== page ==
Looking back I am very proud of this paper. I hope to publish again in Scottish Historical Review in future. But this was a very positive experience, and one that I look back on fondly.

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One of Haddington in East Lothian’s most famous sons is Samuel Smiles (1812-1904), author and government reformer. His best known work is a book called Self-Help (1859), arguing for the poor to improve their lot through self education and industry, a viewpoint that fits well with Victorian moral values and thinking, but might in some of its arguments raise eyebrows among many today.

Samuel’s father was also called Samuel Smiles. The other day professional genealogist Fergus Smith tweeted about a circa 1820 reference to the father, noting that he was working then as a stationer, not just the merchant he is often referred to in his son’s biographies.

This reminded me that I’d encountered the elder Samuel as a borrower in the free Haddington town library borrowing records I transcribed and analysed as part of my history PhD at Dundee University. Haddington was unusual at this time in having a free public library for its inhabitants to use, and its borrowing registers for many of the years 1732-1816 survive.

I thought it might be nice to blog here about what the father was reading. Each line below includes the date a book was borrowed from the library, the book borrowed details as noted at that time, and in many cases in brackets fuller title/publication details per the 1828 Haddington library catalogue.

  • 1810 Nov 1 – Burns Works vol 2d (Burns’s Works, 4 vols, 1803)
  • 1811 Jan 23 – Beauties of Scotland 4 Vo (Beauties of Scotland: containing an Account of the Agriculture, Commerce, Mines, Manufactures, Population, &c. of each County, 5 vols, plates)
  • 1811 Feb 1 – 1 vol Rollins Roman (Rollin’s Roman History, from the Foundation of Rome till the Battle of Actium, 16 vols)
  • 1811 Feb 21 – 2 vol Abercrumes wariers (Abercromby’s Martial Achievements of the Scots Nation, 2 vols)
  • 1811 Mar 15 – Robertsons History on Amaresia (sic) (Robertson’s History of America, 4 vols)
  • 1812 Feb 19 – 1 vol Cooks Voyages (Cook’s Voyages to the Pacific Ocean)
  • 1812 Mar 26 – 2 vol Capt Cooks Voyages
  • 1812 Apr 7 – 3 vol Coocks Voges
  • 1812 Sep 10 – 1 vol Rolins History
  • 1812 Oct 6 – 2 vol Rollins History
  • 1812 Oct 15 – 2d vol Rollins History
  • 1812 Oct 30 – Rollans History 3 vol
  • 1812 Dec 8 – 5 vol Rolins History
  • 1813 Feb 4 – 7 Vol Rollins History
  • 1813 Feb 27 – 8 Vol Roilns History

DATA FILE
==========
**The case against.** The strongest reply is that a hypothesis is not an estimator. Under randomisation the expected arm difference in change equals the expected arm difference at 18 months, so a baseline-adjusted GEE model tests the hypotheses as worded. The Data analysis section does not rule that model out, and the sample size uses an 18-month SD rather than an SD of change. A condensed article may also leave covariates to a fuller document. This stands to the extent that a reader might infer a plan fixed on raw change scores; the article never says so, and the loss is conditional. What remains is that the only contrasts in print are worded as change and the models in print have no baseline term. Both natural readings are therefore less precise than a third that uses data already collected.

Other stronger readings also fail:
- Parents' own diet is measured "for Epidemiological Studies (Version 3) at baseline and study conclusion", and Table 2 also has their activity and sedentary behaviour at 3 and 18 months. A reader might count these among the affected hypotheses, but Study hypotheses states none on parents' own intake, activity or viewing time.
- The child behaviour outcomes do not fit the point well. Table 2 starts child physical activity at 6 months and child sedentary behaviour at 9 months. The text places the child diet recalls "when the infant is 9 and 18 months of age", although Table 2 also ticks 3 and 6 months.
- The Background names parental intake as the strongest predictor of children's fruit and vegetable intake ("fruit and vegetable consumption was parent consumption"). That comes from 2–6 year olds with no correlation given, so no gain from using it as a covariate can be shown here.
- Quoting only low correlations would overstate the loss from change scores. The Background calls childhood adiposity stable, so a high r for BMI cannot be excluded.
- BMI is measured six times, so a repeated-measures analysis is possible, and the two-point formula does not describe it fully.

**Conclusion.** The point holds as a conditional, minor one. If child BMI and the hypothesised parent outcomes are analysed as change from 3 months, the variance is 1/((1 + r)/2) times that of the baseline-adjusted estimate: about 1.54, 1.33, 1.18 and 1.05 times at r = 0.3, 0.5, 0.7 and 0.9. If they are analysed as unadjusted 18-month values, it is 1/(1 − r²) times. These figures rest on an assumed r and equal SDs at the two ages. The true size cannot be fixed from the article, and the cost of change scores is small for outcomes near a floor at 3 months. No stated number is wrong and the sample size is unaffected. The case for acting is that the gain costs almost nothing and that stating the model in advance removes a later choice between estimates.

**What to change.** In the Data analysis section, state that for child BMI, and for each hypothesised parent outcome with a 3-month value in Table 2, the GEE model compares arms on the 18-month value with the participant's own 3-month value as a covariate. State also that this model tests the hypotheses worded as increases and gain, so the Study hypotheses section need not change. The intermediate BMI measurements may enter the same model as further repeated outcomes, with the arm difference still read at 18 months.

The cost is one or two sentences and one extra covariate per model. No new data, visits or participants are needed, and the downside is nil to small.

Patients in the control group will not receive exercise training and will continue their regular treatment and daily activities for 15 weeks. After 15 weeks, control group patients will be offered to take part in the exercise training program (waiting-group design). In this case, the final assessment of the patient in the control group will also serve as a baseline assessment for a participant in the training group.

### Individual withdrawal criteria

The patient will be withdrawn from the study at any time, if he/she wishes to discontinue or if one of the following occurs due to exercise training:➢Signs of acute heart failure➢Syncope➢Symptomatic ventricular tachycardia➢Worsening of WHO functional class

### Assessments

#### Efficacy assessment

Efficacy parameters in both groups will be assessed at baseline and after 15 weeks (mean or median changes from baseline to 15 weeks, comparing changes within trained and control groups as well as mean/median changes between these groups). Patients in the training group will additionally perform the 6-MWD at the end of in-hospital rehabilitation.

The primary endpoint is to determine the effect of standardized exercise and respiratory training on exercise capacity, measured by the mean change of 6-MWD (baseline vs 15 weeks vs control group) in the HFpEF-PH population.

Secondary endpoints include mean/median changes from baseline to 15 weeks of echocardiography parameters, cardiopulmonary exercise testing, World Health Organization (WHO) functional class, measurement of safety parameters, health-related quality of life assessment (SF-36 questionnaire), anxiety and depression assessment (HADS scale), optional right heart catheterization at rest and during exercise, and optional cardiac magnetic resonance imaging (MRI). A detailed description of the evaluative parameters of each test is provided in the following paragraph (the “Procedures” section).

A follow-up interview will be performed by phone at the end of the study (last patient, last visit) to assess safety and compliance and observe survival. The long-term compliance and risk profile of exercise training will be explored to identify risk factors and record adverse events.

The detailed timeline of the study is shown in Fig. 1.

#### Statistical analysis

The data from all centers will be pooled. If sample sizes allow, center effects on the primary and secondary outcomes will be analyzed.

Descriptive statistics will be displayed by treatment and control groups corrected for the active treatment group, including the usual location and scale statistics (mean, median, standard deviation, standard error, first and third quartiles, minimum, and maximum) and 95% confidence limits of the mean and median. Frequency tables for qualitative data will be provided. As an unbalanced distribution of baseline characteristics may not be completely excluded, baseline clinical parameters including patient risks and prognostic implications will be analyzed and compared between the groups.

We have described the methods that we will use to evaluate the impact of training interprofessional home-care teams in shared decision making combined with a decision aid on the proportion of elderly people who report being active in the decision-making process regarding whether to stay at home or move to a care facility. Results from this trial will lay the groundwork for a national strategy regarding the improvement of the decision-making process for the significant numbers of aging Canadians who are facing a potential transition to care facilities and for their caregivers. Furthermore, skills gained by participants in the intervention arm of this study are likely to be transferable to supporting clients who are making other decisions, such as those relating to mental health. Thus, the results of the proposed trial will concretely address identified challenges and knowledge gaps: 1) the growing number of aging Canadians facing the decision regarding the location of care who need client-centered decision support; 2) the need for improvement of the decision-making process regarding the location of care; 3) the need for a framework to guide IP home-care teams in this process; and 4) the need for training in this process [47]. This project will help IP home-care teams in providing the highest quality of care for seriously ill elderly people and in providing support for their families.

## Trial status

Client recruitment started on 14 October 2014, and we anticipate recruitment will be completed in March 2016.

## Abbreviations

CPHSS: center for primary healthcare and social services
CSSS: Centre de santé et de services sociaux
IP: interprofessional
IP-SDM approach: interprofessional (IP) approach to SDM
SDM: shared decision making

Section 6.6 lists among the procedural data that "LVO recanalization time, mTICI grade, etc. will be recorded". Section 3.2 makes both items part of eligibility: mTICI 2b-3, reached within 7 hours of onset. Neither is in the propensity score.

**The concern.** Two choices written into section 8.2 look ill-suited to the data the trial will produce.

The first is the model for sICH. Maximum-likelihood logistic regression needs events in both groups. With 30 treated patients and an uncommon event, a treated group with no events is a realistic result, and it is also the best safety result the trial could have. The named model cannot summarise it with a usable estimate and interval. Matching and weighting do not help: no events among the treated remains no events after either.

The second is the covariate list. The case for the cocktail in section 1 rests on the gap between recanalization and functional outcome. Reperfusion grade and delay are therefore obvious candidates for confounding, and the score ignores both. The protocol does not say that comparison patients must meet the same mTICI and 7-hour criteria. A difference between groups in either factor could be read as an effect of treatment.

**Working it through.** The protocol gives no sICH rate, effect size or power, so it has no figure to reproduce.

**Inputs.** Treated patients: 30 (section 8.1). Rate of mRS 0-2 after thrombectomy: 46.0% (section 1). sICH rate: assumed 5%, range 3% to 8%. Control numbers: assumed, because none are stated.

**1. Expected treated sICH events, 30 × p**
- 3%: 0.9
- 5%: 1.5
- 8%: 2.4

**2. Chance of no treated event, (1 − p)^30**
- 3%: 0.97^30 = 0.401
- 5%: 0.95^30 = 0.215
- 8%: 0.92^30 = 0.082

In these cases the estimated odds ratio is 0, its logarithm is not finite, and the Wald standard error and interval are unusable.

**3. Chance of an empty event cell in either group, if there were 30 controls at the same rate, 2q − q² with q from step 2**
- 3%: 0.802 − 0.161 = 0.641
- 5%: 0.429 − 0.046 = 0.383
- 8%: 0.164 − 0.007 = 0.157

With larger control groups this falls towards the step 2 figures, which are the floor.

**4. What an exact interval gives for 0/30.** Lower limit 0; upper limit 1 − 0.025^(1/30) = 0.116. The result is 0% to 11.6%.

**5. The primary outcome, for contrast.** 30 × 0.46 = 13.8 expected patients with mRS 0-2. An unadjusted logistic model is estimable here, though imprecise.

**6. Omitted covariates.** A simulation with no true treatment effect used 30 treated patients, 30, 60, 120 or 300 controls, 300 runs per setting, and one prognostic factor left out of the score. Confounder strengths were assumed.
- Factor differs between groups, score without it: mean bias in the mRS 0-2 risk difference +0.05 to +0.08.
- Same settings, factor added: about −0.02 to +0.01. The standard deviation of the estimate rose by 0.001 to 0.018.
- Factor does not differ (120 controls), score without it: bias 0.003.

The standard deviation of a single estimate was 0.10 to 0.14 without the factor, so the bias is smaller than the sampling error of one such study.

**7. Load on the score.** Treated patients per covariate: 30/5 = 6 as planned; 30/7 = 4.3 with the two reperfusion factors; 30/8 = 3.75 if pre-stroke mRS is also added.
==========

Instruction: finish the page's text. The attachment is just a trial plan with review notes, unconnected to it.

• 1813 Apr 19 – 9 vol Rolins History
  • 1813 May 4 – Rolins History 10 vol

It is likely that father and son borrowed books after 1816, but I did not have access to borrowing records for that period. The earlier borrowing records we have are a rare survival. The original manuscript registers are held in the National Library of Scotland in Edinburgh.

Incidentally Samuel Smiles the author appears in my writings about this library, because in his autobiography he recalled his early reading experiences at this Haddington library:

I did not make much use of the library. Patrick Hardie, the master of the English School, was the librarian; and when I took out Gibbon’s Decline and Fall, he havered a bit to me, in his dictatorial way, as to how I was to read it. I did not like this, and went to other libraries

To read more about the Haddington library at this time see either my PhD thesis or my Journal of Scottish Historical Studies academic journal paper about it. The latter is available freely online, via green Open Access rules, in the publications section of my personal website.

My Haddington library borrowing transcripts and database have been donated to the Books and Borrowing 1750-1830 project at the University of Stirling, and should hopefully appear online through that at a future date.

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Today is World Book Day 2022, a celebration of reading in the UK and Ireland, targeted especially at children and young people. It is a day for celebrating the power of reading, but also for showing youngsters how they can access it and benefit from it. And I am a big fan.

I was an enthusiastic childhood reader, with early visits to Melrose public library, and still remember borrowing Enid Blyton books and Tudor history. Then when we moved back to Hawick I devoured first the children’s basement floor of the Hawick public library – a grand Carnegie library with lovely architecture – and then was allowed to borrow from the “grown ups” section. There I devoured masses of Agatha Christie books, science fiction and fantasy, as well as doing research into my family history in the research part of the library. I also borrowed books from primary school and secondary school libraries, and the Wilton church Sunday School small library.

Years on reading is much harder for me, thanks to a progressive neurological disease that struck in 1994 when I was just 22. Soon I could no longer easily manage print for extended periods, even large print was troublesome. But then eBooks came along, which I could adjust to have a quite ginormous font, and I was reading again. I adore reading, and on my Kindle usually have a couple of novels on the go, as well as various non fiction books. All read with a gargantuan font that lets me keep reading. I pick up a lot of bargain eBooks in sales, and also read free ones from Project Gutenberg.

However World Book Day has a special significance for me now because between 2003 and 2010 I completed a part time PhD at Dundee University on Scottish reading habits between circa 1750 and 1820. This was a surprising route to take. I’d studied first computer science at university until my illness struck. Then I retrained as a historian. But I was not in any way a literature student.